And we also should ask the question—if for 1,900 years the Christian church was unanimous in its view of this issue, then might we ought to rethink, perhaps, the ease with which we have turned that over in many evangelical circles?
Again, I’m pressing the question. I’m not giving the “here is the answer from on high” kind of answer here. But I do think there’s something for us to step back and consider regarding this question and more thinking, deeper thinking on these issues is required of us, I think. Not less. And not reactionary sort of without even thinking, flinching and reflexively going to a position that we may hold. I think deeper thinking on these issues is important.
REICHARD: Now, I want to talk about women who choose to be childless, or who cannot bear children, or for whatever reason don’t have children. Sometimes there’s this feeling in Christian circles that something’s awry. But the Bible doesn’t actually say so as far as I’ve studied. Trevin, what do you think?
WAX: Well, I think there are lots of different reasons that families may be childless, and I don’t think this is a one size fits all blanket—all reasons are either OK or no reason is OK. This is the mandate for every single person.
What you do find, though, is with this question there is a sense in which the Bible fully understands and leans into the pain that families feel, that women feel in particular, when they’d love to have children and are unable to have children. And so the Bible really leans into that kind of pain. But it recognizes that pain not by saying, oh, you know what, having children isn’t everything. That’s not the most important thing in life. It leans into that pain by recognizing there is a legitimate good here that comes along with marriage and is one of the fruits of marriage.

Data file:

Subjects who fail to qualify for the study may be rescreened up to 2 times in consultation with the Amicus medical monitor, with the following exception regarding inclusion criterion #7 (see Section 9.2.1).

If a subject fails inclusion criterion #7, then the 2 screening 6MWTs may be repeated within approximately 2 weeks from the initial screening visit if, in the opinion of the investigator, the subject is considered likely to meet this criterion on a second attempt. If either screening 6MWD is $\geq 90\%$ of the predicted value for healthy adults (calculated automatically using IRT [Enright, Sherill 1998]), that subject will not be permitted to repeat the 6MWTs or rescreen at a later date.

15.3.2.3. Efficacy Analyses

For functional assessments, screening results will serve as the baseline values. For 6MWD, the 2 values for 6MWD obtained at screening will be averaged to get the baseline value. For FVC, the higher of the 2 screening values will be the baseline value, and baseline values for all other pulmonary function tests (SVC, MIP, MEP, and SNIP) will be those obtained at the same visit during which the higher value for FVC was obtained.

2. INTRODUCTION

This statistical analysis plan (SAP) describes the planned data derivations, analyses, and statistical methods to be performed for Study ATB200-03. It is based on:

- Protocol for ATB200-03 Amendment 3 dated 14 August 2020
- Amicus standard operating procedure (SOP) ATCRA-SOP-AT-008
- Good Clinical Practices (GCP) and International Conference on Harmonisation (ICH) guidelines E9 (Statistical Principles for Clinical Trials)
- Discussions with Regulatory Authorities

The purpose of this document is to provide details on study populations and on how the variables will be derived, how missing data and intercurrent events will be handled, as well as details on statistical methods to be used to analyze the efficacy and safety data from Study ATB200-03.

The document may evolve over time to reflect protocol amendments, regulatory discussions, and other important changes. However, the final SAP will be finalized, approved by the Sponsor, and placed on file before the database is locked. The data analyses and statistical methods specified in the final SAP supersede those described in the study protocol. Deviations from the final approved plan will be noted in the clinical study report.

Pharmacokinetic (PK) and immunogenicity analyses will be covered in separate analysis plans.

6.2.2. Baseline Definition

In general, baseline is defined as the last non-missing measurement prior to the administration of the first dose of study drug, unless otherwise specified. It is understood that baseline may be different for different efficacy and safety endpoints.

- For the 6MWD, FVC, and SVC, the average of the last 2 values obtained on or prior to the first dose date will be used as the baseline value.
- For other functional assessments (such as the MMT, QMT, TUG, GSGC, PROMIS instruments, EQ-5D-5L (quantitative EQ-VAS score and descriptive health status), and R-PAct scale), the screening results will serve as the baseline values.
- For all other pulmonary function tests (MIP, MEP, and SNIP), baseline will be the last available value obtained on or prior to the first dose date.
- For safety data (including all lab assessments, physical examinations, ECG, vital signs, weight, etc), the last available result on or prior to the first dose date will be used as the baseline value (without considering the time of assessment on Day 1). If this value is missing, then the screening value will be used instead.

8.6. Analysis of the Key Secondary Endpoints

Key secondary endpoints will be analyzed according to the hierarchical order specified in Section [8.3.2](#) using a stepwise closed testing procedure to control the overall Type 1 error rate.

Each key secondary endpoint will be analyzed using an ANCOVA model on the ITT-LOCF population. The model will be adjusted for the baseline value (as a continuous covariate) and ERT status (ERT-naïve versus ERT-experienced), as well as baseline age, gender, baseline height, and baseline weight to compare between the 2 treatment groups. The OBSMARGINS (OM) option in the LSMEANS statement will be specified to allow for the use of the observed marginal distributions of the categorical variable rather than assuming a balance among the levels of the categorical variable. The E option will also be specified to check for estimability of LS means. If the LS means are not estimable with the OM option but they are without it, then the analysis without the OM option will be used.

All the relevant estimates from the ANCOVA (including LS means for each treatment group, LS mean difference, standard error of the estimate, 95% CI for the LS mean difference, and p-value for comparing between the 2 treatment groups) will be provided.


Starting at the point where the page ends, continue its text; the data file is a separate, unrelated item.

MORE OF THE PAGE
And when it’s missing—and I have friends who have not been able to have children, and they’ll be the first to tell you that that’s a heartache, that’s missing, because there is something very good in this.
And as Christians I think we don’t increase sympathy for those who are unable to have children by saying that it doesn’t—that there is no pain there or to try to minimize the good of what that is. Instead, we walk through with faith trusting in the sovereignty and the love of God and then seeking other ways in which we pour our lives into others, into the children in our churches, into the next generation that’s coming up.
There are all sorts of ways that we as the family of God can be fathers and mothers and grandmothers to people and because of the beauty of the Christian faith, it’s not merely a biological family. It’s a family that is brought together by the blood of Jesus.
BASHAM: Trevin Wax is a theologian, a blogger, and author. His books include This is our Time: Everyday Myths in Light of the Gospel. It’s Culture Friday, Trevin, thanks!
WAX: Thank you for having me.